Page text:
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The Power Of Music/song


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I would love to hear from some of you about an extraordinary phenomena . How is it that music and song evoke such powerful emotions and memories?? I was just listening to a song that my son's girlfriend wrote and performed. It is truly beautiful and about god''s love ... she is a christian but my son no longer is. I couldn't help but cry as a flood of memories came back to me of my past life as a worship leader.  Each time I listen to it I cry more and have even cried out for understanding as to why I am suddenly questioning my turn from 'the faith'. I know it doesn't make logical or rational sense but the 'feel good' times and feeling 'secure in god's love' definitely came back to me. Yeh, I'm really struggling with this right now.

On the other hand I also see a huge contradiction on the teaching of god's love. The whole 'hell doctrine' for instance.

 

 
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I can relate.  Once I started getting a certain hymn replaying in my head.  I started to get what I would call sentimental. I actually started thinking I should go back to church! It was very powerful. This was about a year ago. After about a week it went away and I could not imagine how I would ever think going back into Christianity was a good idea.

 

We cannot totally wipe the past out.  Every now and then it resurfaces. The memories of something that was such a part of your life, like religion, don't entirely go away.  This is not intellectual, but almost purely emotional.  It can be very powerful. One thing for me is that life seemed simpler when I was younger. It was sometimes better than now.

 

I just recognize it for what it is and move on with what I know is right for me now.

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We are emotional beings. It's part of what ties us together, bringing about the community that makes us a successful species.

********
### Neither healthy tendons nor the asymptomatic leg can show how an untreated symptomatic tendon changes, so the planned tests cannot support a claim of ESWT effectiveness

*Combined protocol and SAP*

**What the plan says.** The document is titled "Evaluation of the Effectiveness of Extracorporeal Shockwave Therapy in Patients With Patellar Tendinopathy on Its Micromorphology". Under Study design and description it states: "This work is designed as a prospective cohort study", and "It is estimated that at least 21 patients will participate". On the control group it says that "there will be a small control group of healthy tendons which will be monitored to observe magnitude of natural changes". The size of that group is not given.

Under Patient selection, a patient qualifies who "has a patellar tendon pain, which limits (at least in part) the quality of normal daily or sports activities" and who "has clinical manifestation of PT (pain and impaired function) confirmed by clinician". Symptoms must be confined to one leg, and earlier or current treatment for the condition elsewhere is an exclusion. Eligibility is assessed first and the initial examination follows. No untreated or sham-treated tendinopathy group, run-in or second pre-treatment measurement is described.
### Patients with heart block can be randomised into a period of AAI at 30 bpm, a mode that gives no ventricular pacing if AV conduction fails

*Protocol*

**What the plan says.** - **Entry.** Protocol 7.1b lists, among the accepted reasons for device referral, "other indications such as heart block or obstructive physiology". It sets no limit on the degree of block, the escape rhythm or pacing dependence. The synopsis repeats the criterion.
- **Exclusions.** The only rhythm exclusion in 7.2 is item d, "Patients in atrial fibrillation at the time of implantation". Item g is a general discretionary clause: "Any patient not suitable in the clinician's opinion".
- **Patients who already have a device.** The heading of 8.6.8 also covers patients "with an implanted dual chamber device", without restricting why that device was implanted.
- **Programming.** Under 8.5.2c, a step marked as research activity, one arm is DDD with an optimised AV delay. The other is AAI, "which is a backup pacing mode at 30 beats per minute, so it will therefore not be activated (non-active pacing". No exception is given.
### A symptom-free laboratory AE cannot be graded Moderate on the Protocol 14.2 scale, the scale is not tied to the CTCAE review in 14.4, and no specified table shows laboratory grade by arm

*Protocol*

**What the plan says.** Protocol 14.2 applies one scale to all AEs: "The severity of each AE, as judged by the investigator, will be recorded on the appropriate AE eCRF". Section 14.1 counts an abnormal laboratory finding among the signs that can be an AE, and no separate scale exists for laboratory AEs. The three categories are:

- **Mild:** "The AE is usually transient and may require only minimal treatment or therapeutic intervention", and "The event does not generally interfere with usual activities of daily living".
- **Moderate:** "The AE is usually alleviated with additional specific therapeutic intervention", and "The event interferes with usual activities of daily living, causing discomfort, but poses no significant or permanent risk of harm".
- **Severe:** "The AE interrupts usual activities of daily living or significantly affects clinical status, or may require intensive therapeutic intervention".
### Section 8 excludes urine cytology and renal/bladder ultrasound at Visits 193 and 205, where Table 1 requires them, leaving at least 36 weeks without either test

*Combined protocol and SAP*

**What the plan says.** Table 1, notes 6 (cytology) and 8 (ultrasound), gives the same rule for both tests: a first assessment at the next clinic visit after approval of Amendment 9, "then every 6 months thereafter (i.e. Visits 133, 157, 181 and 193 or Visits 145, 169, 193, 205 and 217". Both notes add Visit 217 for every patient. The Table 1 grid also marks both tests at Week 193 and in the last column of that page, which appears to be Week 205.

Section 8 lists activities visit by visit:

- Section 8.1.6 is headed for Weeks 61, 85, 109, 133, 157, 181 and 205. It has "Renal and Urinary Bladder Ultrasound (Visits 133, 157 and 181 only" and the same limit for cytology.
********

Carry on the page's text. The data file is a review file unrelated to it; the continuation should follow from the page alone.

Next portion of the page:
I still go to church, and found myself choked up a bit over an emotional song a couple of weeks ago. The music itself would sometimes tug at our emotions even without words, and so it isn't unexpected that the music can lend some realism to the words, even if they're about something that doesn't exist.

 

Add to that your memories, and you have a recipe for being drawn back in.

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Music is an emotional art. I am a musician and I write songs regularly. When I am blue, I write songs that reflect that. When I am happy, I write happy songs. In the context of church, emotional songs take an already emotional thing and elevate it when others join in the fray. This group context makes it more emotional. I would compare it to being in a group therapy setting. Simple topics that might not evoke any particular emotion can exhibit an emotional response among group members in a group therapy session. It is an incredibly powerful thing to experience. Music somehow evokes emotion much more naturally, and given the context of multiple people in a room who are opening up to being vulnerable and emotional, it creates a very strong experience. Music and lyrics have a way of connecting within a person. We can express ourselves in a more fluid way through music and that is another thing that makes it powerful and emotional.  Even though I have basically ruled out god in my life, I still feel the powerful emotions in our worship time at my church. I realize that it is a product of vulnerability and the connectedness of the human experience, and not god. I think personally, that it is good to experience the emotion of music, even in church. Just remember that it is the human experience, and not god, that you are feeling.

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I still love Christmas music and I'm agnostic. There's something bittersweet to me about the sentiments expressed now. Let there be peace on earth. O come, all ye faithful. There are some powerful ideas in there.